Seed Starting Time

If you want to grow your own vegetables, now is the time to grab some seeds and start planting. (Actually, it’s a little late on some crops, but not too late.) How do you know when it’s time? I go by the plants outside. When I see the hellebores begin to bloom, it’s time to start asparagus, leeks, onions and celery indoors. They need 10 to 12 weeks to grow before the last frost date. A couple weeks after that, it’s time for the peppers and tomatoes, and the first sowing of cabbage, broccoli, cauliflower and lettuce.

Old eaves under an overhang make a good place to start peas out of the rain.

When the following plants start to bloom (I’m a little behind this year), it’s time to plant spinach and peas outside. I like to use an old eave by the side of the house to start the first batch of peas. It keeps the seeds out of our incessant rain so they don’t rot and helps protect the seedlings from slugs and birds.

Finally, about mid April, I’ll start the squashes and cucumbers. They grow fast and don’t want to be kept waiting. Outside, it’s time to plant potatoes and more of the cool-weather crops. In mid-May, the beans go into the ground, and the corn follows sometime in the next couple weeks as the weather warms.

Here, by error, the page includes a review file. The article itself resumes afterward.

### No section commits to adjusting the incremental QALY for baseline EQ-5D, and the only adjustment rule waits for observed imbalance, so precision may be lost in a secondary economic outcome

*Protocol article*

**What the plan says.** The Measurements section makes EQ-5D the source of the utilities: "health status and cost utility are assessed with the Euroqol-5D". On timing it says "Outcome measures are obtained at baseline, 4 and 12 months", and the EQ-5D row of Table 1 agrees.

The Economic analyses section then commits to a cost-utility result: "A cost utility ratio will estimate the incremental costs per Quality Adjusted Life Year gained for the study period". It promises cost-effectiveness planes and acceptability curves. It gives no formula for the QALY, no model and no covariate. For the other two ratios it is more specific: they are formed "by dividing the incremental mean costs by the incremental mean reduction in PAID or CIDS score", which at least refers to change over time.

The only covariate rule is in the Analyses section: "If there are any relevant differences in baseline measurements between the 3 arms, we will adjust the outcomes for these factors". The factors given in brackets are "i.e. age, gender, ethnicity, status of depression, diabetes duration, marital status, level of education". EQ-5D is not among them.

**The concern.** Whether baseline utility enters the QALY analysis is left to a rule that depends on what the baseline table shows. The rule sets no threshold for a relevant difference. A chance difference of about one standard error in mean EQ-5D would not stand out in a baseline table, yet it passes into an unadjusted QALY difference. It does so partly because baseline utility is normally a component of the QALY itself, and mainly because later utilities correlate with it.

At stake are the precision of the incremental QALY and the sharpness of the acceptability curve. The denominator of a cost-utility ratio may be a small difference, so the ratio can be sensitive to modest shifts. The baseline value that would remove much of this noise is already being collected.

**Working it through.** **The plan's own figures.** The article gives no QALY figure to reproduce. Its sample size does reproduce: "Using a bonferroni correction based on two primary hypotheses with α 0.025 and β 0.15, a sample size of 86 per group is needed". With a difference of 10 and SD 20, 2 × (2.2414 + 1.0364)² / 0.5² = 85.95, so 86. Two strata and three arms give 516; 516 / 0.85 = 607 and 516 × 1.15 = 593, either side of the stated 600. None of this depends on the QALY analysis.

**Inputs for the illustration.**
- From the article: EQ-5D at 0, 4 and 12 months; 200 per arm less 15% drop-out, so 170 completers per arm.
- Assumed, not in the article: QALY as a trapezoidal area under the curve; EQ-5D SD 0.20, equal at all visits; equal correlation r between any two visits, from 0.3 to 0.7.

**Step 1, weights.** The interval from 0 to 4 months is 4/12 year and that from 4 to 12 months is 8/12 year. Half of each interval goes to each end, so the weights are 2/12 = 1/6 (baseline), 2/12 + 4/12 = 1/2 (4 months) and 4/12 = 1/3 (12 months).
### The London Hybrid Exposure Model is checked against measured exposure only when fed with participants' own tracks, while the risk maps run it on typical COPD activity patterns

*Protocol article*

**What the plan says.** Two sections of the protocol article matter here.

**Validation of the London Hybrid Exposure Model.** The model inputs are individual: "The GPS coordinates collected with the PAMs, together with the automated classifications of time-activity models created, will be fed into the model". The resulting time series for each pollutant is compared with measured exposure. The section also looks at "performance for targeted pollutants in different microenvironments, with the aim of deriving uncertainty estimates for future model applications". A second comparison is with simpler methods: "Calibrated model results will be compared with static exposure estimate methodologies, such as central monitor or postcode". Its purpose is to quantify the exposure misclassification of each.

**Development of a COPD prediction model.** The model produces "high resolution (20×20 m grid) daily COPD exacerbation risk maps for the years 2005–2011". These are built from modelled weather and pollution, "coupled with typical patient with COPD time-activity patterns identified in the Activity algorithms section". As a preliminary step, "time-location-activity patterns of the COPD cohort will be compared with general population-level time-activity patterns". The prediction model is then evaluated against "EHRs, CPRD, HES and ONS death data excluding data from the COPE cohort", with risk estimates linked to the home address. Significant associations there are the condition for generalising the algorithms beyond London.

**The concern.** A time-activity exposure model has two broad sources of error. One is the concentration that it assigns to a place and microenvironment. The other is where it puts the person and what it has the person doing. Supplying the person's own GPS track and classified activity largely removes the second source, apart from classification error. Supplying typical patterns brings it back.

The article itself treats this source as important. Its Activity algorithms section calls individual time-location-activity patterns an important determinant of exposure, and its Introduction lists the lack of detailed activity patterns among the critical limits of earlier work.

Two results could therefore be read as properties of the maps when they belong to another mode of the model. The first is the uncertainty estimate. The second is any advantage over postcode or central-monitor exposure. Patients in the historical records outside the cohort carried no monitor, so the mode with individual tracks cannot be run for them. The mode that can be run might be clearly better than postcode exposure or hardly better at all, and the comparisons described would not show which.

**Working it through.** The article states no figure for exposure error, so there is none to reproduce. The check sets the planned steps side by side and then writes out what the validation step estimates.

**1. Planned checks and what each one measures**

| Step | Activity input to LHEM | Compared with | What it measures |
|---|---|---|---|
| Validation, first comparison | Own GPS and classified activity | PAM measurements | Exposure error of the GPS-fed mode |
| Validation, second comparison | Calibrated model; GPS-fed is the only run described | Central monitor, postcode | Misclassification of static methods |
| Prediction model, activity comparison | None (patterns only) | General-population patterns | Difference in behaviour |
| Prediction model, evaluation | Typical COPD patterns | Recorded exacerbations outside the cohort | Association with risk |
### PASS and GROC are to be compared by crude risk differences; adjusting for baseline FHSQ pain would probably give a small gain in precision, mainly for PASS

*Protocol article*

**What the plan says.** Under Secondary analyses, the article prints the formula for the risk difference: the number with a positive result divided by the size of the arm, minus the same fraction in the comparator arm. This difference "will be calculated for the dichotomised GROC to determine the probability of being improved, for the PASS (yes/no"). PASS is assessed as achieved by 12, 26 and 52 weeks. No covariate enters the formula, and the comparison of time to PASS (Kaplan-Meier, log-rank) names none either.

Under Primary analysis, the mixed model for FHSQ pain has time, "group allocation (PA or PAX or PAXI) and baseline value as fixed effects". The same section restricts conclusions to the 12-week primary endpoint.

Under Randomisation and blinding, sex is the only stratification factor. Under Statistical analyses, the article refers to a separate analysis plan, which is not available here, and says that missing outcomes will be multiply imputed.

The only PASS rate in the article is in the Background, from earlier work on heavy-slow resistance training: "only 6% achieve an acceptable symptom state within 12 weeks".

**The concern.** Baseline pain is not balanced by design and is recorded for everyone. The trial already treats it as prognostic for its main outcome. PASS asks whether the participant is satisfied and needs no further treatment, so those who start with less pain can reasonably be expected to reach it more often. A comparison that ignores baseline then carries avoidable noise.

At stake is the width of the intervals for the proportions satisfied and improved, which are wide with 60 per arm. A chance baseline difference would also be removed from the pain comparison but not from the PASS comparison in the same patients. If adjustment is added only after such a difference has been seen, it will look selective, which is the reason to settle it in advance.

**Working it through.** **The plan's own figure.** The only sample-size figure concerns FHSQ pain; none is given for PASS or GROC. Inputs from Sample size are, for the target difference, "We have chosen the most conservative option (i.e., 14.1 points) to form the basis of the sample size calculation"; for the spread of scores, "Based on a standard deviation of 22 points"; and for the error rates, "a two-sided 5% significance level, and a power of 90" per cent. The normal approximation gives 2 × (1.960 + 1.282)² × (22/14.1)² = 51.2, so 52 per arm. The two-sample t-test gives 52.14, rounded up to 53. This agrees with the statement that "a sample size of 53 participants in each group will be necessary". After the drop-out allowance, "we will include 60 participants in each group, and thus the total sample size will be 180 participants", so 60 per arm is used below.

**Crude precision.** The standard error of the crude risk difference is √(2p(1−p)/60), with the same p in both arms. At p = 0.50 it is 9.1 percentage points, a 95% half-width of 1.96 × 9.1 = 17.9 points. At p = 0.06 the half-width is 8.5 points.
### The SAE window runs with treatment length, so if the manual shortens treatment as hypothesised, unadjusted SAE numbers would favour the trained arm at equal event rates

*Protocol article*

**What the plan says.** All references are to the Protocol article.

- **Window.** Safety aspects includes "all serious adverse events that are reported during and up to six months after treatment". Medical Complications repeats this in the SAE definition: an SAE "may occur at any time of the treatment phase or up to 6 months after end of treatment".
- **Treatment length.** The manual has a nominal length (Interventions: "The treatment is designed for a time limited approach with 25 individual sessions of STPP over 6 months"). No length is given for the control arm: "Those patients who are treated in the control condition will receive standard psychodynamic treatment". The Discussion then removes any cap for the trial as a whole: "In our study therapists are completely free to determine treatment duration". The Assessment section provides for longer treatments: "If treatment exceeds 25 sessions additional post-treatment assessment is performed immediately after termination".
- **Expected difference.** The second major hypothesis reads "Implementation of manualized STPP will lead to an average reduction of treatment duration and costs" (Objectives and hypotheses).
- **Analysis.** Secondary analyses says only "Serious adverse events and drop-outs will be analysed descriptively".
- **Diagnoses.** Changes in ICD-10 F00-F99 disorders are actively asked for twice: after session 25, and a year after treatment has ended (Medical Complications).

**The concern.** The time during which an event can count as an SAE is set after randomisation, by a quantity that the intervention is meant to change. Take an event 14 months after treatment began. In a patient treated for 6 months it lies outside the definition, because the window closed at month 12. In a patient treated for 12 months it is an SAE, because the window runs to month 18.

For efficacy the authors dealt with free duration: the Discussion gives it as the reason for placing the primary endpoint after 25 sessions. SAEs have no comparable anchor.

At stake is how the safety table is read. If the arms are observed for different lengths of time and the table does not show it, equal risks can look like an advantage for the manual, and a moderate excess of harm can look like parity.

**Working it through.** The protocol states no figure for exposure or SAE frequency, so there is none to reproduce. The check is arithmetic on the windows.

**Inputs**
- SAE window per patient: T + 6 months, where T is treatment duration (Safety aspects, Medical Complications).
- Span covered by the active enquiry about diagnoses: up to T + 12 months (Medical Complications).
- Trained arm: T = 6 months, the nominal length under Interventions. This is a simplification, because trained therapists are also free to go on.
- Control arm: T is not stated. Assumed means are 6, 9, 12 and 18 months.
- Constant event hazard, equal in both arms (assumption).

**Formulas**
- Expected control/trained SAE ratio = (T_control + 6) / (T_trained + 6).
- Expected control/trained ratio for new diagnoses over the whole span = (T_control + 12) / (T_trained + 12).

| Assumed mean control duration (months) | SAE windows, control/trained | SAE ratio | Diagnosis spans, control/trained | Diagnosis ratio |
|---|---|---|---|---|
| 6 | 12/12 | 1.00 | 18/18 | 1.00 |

Why go to all this trouble? Starting your own seeds gives you more choices of plant varieties and allows you to manage quantities and timing better. It also can save you money on vegetables, although as I said in an earlier post, it’s not a solution to poverty. Avoid most of the expensive gardening products out there and keep things simple. For example, seed starting systems are great, but you can do as well with egg cartons on top of your refrigerator and a couple 40-watt fluorescent shop lights.

For more specific instructions on how to start seeds, here are a couple great sites that also list some other top vegetable gardening blogs:

Veggie Gardener: “The Top 15 Best Vegetable Gardening Blogs”

Vegetable Garden Basics: “My Top 10 Vegetable Gardening Blogs”

And, as I’ve said before, Territorial Seed Company has a wealth of information in its seed catalogue and on its website.

Things look muddy and brown now, but it won’t be long before empty beds and pots will be filled with lettuce and chard and spinach and beans. What’s going into your garden?